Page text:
Gord Downie: A poet America needs to get to know

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Canadian Press

Last week, an iconic performer and poet passed away.

And about a year ago, one of BestSelling Reads’ founders, the multi-talented Kathleen Valentine passed away suddenly.

Kathleen was in charge of the Monday Musings for a long time, and she was known to publish the words of significant poets on this blog — like Bob Dylan, for example.

Gord Downie, the front man and the principal lyricist for the Canadian band, The Tragically Hip, passed away after a long battle with brain cancer. It was something every Canadian knew was coming, and yet something, in the words of our Prime Minister, Justin Trudeau, that we all wished would not happen and that still hurt deeply when it did.

One of the unfortunate aspects of the career of Gord Downie and The Tragically Hip was that they never really broke through in the U.S. market, unlike many Canadian musicians like Céline Dion, Bryan Adams, Jonie Mitchell or Shania Twain. And yet, perhaps it’s Downie’s poetry that citizens of the U.S. need to hear.

In the spirit of Kathleen Valentine, then I’d like to present some words of Gord Downie that perhaps American (that is, citizens and denizens of the U.S.A. — after all, I’m and American, too, as are Mexican President Peña Nieto and Brazilian poet Braulio Tavares).

At The Hundredth Meridian

Me debunk an american myth?
And take my life in my hands?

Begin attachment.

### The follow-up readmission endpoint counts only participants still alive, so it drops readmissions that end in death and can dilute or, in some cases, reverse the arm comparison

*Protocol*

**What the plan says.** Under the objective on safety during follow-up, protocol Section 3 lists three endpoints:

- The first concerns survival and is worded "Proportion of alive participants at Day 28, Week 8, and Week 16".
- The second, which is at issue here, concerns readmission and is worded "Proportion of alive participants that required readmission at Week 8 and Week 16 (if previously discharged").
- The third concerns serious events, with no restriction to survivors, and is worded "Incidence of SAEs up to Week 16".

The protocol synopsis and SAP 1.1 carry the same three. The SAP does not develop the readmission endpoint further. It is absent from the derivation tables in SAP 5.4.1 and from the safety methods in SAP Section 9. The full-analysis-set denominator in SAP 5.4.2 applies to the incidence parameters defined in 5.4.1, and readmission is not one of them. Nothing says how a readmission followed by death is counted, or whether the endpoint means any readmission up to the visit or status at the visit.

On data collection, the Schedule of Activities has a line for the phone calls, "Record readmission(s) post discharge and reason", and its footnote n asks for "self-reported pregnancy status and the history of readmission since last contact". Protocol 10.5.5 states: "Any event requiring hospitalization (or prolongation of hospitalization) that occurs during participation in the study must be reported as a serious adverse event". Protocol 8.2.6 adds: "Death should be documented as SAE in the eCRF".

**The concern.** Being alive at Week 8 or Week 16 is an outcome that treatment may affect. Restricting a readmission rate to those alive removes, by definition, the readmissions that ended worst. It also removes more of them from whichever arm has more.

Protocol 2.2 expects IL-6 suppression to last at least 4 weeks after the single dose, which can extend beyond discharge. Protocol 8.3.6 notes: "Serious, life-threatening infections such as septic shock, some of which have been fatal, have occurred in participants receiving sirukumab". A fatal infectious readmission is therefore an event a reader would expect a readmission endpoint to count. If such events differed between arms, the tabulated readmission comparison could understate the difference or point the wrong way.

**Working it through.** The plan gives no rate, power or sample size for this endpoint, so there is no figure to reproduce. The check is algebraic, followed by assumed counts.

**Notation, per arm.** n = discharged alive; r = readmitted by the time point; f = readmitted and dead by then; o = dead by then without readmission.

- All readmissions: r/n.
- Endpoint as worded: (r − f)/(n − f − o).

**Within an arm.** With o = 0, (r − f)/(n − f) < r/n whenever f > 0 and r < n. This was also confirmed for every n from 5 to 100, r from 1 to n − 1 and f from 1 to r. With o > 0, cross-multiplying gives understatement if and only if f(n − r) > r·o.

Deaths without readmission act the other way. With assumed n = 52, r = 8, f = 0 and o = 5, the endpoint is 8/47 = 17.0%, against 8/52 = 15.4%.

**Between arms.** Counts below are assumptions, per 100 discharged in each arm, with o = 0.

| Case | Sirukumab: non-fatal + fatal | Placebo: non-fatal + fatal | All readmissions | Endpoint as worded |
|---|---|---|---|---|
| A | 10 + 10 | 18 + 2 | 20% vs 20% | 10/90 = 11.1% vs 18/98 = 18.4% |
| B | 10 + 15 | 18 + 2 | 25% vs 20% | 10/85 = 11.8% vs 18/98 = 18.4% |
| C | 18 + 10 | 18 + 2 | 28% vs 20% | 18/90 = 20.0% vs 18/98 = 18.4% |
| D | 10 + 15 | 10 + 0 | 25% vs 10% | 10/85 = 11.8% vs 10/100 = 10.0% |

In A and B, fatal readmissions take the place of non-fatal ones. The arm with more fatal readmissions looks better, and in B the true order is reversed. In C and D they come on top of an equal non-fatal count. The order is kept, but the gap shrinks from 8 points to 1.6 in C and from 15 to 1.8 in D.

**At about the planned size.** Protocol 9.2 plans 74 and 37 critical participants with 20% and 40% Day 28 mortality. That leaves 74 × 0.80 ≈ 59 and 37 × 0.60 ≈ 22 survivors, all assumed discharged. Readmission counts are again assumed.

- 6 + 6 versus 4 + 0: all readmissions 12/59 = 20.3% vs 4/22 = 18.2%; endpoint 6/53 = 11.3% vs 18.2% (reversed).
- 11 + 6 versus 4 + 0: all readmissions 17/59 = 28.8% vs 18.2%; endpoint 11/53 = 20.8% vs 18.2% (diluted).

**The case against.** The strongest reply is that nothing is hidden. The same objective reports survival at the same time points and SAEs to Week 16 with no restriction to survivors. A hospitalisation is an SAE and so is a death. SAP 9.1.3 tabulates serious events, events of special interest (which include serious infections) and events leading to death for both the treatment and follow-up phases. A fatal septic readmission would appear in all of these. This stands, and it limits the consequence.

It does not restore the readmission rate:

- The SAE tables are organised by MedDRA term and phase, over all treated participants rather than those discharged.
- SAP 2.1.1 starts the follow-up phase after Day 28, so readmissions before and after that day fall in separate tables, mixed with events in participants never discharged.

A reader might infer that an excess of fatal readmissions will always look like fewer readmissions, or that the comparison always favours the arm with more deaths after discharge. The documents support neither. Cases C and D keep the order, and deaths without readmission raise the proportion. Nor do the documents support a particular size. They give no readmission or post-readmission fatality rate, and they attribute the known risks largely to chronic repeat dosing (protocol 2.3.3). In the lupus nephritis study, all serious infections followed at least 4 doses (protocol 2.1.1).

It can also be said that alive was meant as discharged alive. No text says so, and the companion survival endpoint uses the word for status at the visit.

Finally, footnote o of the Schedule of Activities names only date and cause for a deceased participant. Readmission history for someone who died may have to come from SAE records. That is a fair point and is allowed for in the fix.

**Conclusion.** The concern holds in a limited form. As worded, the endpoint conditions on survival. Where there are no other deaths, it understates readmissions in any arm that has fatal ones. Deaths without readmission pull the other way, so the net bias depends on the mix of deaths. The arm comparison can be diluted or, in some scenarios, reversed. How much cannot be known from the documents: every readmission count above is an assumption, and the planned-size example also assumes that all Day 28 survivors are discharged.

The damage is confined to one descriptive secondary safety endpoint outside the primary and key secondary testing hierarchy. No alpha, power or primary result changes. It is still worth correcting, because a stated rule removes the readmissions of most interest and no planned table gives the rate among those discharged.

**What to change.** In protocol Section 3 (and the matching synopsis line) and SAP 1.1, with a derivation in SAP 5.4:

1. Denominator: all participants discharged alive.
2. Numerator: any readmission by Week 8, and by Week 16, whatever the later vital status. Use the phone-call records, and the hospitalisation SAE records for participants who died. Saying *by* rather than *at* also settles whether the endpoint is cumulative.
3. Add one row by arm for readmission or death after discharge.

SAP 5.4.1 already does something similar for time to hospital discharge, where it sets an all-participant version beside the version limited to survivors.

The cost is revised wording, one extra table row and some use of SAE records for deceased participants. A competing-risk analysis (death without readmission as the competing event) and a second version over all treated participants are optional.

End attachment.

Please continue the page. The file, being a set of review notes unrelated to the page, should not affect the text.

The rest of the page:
Where the great plains begin
At the hundredth meridian
At the hundredth meridian
Where the great plains beginDriving down a corduroy road
Weeds standing shoulder high
Ferris wheel is rusting
Off in the distance

At the hundredth meridian
At the hundredth meridian
At the hundredth meridian
Where the great plains begin

Left alone to get gigantic
Hard, huge and haunted
A generation so much dumber than it’s parents
Came crashing through the window

A raven strains along the line of the road
carrying muddy old skull
The wires whistle their approval
Off down the distance

At the hundredth meridian (hundredth meridian)
At the hundredth meridian (you’re going to miss me)
At the hundredth meridian (trust me)
Where the great plains begin (at the hundredth meridian)
At the hundredth meridian (at the hundredth meridian)
At the hundredth meridian (you’re going to miss me)
At the hundredth meridian (trust me)
Where the great plains begin

I remember, I remember Buffalo
And I remember Hengelo
It would seem to me
I remember every single fucking thing I know

If I die of vanity, promise me, promise me
If they bury me some place I don’t want to be
You’ll dig me up and transport me, unceremoniously
Away from the swollen city breeze, garbage bag trees
Whispers of disease and the acts of enormity
And lower me slowly and sadly and properly
Get Ry Cooder to sing my eulogy

At the hundredth meridian (hundredth meridian)
At the hundredth meridian (you’re going to miss me)
At the hundredth meridian (trust me)
Where the great plains begin (at the hundredth meridian)
At the hundredth meridian (at the hundredth meridian)
At the hundredth meridian (baby, you’re going to miss me)
At the hundredth meridian (trust me)
Where the great plains begin.

Do you know some poets that Americans need to learn about? Leave a comment.
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